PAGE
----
Do you live in a part of the country that experiences extreme weather all winter long? If so, you might be wondering how our snow melting mats handle subzero temperatures.
The official answer is that HeatTrak mats work very well down to -5 degrees Fahrenheit and, depending on the type of surface, could work in temperatures even lower than that. For example, you might use your mats on a sidewalk, but you can also use them on decks or elevated surfaces such as a porch.
Let’s dig a little deeper into how subzero temperatures affect your heated mats.
What happens when you use snow melting mats on concrete?
If you place a snow melting mat on a surface such as concrete (as opposed to wood) it will run more efficiently because cement holds in heat well.
The reason for this is because, when you have a mat that’s been running for several hours, heat produced by the mat will absorb into the cement.
As a result, many of our customers tell us that, when mats have been working long enough, they melt snow in the areas ringing the mats, as well. The heat they generate warms up the surrounding pavement so that, even at -5 degrees Fahrenheit, any frozen precipitation coming in contact with that portion of pavement also will melt. We’ve even seen mats that function well at -10 degrees when placed on cement!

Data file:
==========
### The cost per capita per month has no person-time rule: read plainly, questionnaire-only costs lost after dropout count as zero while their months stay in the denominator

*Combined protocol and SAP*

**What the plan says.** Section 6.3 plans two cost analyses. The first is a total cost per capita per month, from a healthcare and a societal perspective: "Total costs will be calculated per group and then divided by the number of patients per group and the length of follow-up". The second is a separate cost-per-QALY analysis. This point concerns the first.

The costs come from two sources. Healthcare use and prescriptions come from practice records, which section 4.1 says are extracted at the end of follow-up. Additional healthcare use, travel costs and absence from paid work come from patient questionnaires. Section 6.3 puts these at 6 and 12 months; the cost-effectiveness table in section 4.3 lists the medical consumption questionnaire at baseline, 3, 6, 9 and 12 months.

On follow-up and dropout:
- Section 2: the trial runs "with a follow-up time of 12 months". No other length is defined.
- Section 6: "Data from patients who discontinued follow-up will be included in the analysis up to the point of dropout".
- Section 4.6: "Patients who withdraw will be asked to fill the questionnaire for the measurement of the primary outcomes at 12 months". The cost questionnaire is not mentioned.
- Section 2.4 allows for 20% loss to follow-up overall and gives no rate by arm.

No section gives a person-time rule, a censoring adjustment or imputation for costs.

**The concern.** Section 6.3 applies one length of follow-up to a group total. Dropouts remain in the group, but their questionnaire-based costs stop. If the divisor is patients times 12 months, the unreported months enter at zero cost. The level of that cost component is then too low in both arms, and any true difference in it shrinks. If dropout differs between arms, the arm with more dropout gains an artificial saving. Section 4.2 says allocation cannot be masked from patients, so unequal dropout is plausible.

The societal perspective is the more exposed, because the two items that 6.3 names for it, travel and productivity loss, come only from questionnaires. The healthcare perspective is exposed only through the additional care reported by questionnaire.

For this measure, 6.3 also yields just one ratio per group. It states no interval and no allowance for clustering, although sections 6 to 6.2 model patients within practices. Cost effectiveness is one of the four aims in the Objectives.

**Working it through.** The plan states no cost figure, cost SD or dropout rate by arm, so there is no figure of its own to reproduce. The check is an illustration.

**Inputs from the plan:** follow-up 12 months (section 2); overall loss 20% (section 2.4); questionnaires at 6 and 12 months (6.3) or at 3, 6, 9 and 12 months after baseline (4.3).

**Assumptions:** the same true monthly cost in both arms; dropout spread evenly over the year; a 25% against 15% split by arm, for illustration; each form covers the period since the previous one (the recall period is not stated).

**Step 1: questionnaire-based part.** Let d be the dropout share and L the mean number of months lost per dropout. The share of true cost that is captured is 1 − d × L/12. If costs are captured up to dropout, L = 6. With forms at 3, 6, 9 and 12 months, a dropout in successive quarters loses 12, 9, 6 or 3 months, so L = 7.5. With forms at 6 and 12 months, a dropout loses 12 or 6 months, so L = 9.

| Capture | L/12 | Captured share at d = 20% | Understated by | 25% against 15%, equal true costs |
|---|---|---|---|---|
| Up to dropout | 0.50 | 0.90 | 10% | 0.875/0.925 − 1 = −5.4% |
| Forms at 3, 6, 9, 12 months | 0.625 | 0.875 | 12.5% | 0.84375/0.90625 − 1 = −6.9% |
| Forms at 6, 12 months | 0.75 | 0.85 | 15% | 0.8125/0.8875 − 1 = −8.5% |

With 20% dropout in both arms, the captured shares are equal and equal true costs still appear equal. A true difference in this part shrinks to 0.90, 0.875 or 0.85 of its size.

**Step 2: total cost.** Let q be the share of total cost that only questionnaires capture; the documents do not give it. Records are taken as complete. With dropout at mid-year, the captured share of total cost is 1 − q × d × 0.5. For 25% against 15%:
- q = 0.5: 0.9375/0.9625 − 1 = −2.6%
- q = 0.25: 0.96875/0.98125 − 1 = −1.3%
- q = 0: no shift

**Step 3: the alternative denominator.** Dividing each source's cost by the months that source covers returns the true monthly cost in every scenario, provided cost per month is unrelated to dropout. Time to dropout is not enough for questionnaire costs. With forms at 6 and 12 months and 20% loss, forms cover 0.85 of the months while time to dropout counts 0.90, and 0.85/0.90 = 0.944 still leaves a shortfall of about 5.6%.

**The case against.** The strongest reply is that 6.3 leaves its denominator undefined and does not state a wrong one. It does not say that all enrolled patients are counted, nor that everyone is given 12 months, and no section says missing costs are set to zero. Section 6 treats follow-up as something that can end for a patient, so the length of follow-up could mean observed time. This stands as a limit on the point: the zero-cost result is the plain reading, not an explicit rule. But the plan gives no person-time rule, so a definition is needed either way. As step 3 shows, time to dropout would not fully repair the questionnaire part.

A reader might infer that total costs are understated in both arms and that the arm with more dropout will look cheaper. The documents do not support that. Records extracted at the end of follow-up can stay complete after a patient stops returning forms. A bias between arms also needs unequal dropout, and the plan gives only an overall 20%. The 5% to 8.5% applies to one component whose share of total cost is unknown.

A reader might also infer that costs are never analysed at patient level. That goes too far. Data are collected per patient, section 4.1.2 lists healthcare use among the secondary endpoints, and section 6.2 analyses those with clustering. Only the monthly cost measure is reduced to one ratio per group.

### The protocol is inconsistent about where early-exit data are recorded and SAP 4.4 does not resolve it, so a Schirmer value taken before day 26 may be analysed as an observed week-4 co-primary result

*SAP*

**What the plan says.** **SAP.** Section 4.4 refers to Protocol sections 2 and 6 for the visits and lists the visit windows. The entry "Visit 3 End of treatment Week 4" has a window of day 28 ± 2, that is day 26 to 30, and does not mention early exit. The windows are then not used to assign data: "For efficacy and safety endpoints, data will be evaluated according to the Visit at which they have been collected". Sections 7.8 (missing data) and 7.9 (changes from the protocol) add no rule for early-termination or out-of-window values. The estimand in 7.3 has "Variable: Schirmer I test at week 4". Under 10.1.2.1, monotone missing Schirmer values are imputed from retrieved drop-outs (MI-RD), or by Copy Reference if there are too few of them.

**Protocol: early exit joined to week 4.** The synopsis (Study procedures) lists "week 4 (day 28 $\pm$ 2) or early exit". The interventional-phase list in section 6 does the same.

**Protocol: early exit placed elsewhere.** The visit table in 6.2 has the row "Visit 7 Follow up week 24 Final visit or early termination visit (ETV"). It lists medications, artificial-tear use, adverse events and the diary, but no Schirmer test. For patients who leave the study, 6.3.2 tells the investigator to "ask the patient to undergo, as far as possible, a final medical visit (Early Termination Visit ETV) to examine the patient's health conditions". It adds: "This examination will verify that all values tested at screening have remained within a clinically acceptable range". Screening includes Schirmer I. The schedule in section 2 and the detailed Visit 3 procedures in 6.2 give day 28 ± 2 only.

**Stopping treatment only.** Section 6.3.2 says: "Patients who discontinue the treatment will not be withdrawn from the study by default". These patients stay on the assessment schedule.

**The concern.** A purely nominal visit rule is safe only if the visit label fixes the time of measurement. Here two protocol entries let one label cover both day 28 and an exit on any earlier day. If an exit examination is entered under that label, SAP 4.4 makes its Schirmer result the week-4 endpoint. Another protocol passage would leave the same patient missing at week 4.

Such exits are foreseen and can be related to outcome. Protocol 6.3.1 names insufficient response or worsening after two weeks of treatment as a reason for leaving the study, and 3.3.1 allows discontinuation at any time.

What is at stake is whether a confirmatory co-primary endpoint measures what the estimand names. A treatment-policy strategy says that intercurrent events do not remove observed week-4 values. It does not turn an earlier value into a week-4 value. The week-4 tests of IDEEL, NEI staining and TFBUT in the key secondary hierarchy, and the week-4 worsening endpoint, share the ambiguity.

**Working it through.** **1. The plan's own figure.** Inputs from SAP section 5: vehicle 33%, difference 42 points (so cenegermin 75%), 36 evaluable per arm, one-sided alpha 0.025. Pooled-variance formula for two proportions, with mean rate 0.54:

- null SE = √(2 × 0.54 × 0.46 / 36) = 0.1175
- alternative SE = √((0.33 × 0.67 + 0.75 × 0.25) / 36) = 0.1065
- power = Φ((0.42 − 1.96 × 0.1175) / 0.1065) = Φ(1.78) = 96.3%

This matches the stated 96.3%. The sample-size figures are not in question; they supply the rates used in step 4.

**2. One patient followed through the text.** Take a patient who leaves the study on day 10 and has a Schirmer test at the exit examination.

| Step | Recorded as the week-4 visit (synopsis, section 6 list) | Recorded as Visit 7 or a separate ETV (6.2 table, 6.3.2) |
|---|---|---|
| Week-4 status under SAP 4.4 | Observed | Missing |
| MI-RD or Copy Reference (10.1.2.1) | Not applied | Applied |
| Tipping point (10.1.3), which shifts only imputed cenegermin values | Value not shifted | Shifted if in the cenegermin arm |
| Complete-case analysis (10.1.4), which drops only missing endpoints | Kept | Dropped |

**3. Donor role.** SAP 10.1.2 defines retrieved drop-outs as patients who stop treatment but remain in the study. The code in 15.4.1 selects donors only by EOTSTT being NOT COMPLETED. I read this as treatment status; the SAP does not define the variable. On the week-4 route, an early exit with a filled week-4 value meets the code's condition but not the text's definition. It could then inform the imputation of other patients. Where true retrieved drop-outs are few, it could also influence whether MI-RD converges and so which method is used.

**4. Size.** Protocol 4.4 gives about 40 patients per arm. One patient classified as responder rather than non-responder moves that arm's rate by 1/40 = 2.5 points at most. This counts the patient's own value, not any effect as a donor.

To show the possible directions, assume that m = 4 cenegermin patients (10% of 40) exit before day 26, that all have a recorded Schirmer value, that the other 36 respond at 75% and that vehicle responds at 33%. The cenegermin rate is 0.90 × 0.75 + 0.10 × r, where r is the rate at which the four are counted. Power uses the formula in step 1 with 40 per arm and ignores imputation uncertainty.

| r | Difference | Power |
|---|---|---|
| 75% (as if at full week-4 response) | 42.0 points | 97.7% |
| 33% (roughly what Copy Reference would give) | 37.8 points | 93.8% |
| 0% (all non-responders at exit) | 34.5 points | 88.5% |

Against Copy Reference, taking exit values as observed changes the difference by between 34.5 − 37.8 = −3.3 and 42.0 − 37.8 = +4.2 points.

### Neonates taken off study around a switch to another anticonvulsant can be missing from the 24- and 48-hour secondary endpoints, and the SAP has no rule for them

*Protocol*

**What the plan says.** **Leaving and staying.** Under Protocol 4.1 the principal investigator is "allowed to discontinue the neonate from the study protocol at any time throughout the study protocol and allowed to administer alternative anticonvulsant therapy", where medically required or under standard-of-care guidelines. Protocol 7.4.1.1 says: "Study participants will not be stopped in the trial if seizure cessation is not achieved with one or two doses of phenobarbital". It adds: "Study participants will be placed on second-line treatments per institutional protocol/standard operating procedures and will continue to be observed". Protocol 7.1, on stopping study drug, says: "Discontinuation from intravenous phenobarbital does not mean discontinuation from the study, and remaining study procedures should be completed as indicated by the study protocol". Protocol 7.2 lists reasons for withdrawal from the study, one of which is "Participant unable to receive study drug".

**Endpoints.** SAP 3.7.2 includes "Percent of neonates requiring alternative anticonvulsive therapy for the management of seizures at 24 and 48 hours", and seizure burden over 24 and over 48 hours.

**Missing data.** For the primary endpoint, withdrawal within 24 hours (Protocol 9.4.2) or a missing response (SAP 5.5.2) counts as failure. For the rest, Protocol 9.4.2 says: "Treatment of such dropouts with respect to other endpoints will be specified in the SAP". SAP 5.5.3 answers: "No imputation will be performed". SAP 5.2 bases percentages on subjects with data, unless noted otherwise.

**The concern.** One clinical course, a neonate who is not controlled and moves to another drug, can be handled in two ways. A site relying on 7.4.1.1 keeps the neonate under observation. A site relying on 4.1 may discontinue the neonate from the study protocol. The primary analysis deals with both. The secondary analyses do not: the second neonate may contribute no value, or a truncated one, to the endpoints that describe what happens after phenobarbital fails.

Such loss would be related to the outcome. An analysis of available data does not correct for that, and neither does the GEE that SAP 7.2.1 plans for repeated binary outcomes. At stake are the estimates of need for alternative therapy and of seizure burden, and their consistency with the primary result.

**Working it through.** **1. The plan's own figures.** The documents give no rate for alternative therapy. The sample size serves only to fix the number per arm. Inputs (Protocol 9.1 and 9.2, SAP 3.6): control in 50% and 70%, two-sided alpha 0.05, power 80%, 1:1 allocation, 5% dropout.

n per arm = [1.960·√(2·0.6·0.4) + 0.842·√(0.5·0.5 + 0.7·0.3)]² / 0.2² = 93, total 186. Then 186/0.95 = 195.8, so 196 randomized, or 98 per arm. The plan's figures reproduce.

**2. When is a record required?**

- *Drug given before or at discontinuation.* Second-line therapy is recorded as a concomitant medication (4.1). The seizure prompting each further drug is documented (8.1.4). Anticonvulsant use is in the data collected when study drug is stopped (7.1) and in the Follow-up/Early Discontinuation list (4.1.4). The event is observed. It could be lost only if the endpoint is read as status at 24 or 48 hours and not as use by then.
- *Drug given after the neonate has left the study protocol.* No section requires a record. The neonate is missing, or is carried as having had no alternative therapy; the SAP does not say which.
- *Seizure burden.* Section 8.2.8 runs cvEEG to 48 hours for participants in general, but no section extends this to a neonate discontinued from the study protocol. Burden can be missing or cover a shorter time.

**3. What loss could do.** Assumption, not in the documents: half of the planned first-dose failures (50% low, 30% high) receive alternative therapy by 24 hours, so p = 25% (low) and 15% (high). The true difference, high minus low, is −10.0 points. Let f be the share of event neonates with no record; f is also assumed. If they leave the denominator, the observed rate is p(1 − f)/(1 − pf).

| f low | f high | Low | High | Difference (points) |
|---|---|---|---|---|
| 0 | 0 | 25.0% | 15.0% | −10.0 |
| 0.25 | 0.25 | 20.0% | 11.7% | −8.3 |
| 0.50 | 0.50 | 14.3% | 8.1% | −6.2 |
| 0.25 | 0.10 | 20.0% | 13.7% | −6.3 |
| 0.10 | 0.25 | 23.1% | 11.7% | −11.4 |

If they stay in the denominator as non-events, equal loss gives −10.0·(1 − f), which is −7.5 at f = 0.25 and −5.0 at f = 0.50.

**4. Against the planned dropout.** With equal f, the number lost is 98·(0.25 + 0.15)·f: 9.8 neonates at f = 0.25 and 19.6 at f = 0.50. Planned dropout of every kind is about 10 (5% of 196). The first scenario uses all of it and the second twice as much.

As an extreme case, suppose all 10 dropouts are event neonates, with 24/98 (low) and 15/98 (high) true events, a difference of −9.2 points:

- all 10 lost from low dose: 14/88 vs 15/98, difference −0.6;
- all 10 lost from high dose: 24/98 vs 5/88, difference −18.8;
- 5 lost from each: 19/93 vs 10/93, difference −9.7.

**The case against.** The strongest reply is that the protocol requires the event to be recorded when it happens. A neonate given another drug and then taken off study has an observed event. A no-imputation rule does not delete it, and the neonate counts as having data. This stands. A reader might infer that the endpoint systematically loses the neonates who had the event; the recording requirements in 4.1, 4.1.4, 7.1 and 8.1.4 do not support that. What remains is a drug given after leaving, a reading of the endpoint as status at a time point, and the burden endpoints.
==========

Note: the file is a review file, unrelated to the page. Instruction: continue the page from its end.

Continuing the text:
On the other hand, if you plan to use snow melting mats on a deck or a metal-grated surface, you should know that they won’t be as effective. Keep reading to find out why.
How snow melting mats work on elevated surfaces
Let’s get into a little science here. Have you ever driven down the highway and, before you come to an overpass, seen a sign that says Bridge May Freeze Before Road Surface? Or perhaps you’ve spotted a road sign warning you that the bridge might be icy and hazardous.
There’s an explanation for this: If a lot of air is circulating underneath the bridge, the road surface of the bridge is going to be colder than the rest of the road.
If you apply this paradigm to your deck at home, there, too, air is usually circulating underneath it and so the deck surface is going to be colder. Ergo, in subzero temperatures the mats won’t function as efficiently as they would if they were resting on solid cement.
This applies to metal-grated surfaces, too. Heat is going to do whatever it can to escape, and if there’s nothing to hold onto that heat — such as concrete or cement — the mat will have to work a lot harder. That’s not to say your snow melting mats won’t work in subzero temperatures.
They generally still will work, but the mats will melt snow less efficiently.